Fox Mulder’s office from The X-Files (1993-2002)
i’m doing a two-day workshop today and tomorrow on cryptography and steganography (codes and secret writing) and i’ve decided to make an alphabet of symbols that lgbt folk could draw on/near a building or street to communicate that location/organisation’s positive/negative attributes (in a hypothetical situation).
it’s inspired by the “hobo alphabet” that was used by homeless people in 19th and 20th century US to communicate attributes of a place (for example “clean water available here” or “act religious to get help” or “you will be beaten here”) [more examples + images]
so I’ve come up with a few things we might want to communicate with a similar set of symbols, but was wondering if there’s anything you think I might have missed. here’s what I’ve got so far:
HIV+ friendly/unfriendly space
trans-inclusive feminist space
alcohol-free LGBT space
women-only safe space
men-only safe space
trans friendly/unfriendly space
poc friendly/unfriendly space
bi friendly/unfriendly space
non-binary friendly/unfriendly space
fat friendly/unfriendly space
religious space/religion unfriendly space
you can’t be out here
trans friendly bathrooms
free condoms available here
haven from abuse
dumpster dive possible here
not safe for minors
hate crime hotspot
if you wanna help, please comment below with an idea or message me!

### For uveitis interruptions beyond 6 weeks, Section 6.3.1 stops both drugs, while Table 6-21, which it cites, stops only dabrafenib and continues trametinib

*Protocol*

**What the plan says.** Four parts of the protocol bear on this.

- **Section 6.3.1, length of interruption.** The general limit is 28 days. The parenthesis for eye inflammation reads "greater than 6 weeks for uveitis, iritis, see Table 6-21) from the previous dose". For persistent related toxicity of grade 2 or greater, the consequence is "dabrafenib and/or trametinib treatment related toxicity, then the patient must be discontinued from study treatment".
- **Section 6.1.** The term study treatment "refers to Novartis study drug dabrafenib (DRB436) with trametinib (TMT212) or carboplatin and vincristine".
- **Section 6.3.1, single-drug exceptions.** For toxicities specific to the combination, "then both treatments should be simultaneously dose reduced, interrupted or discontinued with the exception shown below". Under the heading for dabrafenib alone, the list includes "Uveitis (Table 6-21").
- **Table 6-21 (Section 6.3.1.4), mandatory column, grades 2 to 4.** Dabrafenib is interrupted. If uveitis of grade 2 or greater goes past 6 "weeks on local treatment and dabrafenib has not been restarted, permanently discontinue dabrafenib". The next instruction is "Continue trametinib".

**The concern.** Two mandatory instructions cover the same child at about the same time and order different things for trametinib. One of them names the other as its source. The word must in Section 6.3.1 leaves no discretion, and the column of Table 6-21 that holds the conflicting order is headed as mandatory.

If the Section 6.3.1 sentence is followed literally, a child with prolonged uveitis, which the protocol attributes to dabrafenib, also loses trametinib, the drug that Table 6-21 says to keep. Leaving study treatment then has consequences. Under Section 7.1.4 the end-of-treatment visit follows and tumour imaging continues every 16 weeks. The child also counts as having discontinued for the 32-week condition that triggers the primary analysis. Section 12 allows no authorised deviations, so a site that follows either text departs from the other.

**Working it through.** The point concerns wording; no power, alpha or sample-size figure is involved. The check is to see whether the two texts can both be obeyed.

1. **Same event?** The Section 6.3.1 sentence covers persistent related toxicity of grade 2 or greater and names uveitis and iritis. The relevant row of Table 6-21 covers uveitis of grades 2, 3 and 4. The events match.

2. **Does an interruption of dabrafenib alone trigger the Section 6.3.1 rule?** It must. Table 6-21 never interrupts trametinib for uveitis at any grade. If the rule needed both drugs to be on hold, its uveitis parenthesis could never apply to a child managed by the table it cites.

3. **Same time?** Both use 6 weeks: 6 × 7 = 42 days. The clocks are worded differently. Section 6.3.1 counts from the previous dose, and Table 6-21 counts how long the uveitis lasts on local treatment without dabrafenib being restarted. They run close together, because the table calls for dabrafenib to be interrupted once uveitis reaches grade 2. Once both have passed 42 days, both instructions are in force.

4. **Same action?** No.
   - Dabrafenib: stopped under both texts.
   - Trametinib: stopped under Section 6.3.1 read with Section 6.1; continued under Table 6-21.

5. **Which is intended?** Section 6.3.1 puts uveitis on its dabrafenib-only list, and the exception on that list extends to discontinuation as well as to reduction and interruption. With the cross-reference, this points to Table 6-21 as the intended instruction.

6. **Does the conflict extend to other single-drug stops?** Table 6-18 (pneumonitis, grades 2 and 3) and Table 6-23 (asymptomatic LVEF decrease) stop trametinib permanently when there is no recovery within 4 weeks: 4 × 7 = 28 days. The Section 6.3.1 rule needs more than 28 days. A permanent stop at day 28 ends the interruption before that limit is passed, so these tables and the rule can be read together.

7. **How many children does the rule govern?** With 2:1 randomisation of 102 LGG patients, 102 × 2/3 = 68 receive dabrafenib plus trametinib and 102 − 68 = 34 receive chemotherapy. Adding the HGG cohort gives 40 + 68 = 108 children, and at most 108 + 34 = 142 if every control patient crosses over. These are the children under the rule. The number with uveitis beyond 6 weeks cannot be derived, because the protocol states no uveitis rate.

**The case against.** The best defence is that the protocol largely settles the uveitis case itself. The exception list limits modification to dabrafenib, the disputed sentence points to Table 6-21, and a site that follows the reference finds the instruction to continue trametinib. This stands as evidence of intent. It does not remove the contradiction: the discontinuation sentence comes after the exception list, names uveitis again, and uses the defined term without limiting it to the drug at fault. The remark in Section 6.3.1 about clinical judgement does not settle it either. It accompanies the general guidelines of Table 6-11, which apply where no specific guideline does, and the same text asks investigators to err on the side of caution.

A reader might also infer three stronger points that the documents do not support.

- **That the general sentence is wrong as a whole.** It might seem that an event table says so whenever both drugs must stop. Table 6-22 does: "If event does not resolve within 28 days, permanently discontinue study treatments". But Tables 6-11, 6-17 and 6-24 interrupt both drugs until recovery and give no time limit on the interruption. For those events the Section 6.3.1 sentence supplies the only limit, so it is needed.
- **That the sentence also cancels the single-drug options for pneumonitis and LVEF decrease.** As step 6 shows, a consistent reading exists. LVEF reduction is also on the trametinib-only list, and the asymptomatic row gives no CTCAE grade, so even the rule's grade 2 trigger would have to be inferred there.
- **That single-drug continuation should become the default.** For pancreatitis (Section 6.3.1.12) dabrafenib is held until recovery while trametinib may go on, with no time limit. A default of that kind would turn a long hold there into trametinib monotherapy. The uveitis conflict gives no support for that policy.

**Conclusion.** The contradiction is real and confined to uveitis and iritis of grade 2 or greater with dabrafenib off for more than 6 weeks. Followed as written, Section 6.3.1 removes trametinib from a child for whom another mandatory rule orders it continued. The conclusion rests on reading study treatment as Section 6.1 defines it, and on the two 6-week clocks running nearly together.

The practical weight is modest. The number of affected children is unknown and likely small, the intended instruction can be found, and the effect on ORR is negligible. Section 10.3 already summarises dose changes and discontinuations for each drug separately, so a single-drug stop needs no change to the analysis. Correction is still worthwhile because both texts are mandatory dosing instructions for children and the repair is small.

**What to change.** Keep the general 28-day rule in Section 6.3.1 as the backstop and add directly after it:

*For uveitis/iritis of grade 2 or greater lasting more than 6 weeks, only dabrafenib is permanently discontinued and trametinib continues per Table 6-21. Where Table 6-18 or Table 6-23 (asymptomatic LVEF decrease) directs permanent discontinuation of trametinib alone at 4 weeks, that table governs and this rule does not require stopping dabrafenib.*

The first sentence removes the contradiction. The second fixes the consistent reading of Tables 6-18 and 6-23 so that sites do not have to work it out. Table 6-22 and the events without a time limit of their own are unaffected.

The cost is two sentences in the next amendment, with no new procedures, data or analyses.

on the phone w my doctor feeling cam’ron inspired
British-Somali songwriter, feminist, and musician Marianne Joan Elliott-Said, also known by her stage name Poly Styrene, is most notably known for being the founder of punk rock band X-Ray Spex.
She was born in Bromley, London, and ran away from home at the age of 15 with just £3 in her pocket, hitchhiking from one music festival to another. This adventure ended when she stepped on a rusty nail while bathing in a stream and had to be treated for septicaemia.
After seeing the Sex Pistols performance at the Pier Pavillion Hastings on her 19th birthday she thought that anyone could do what they were doing and so decided to form her own Punk Rock band, putting an ad in the paper calling for ‘young punx who want to stick it together’, and that was the beginning of X-Ray Spex. She eventually became a passionate feminist and posted a blog dedicated to women’s rights and defense of women.
She was described by Billboard as the “archetype for the modern-day feminist punk”; because she wore dental braces, stood against the typical sex object female of 1970’s rock star, sported a gaudy Dayglo wardrobe, and was of mixed race. She was “one of the least conventional front-persons in rock history, male or female”.
Needless to say, she was a total bad ass.
she’s also bipolar. role model <3
Mini Shift Dress: Urban Outfitters
Geneva, 22, DC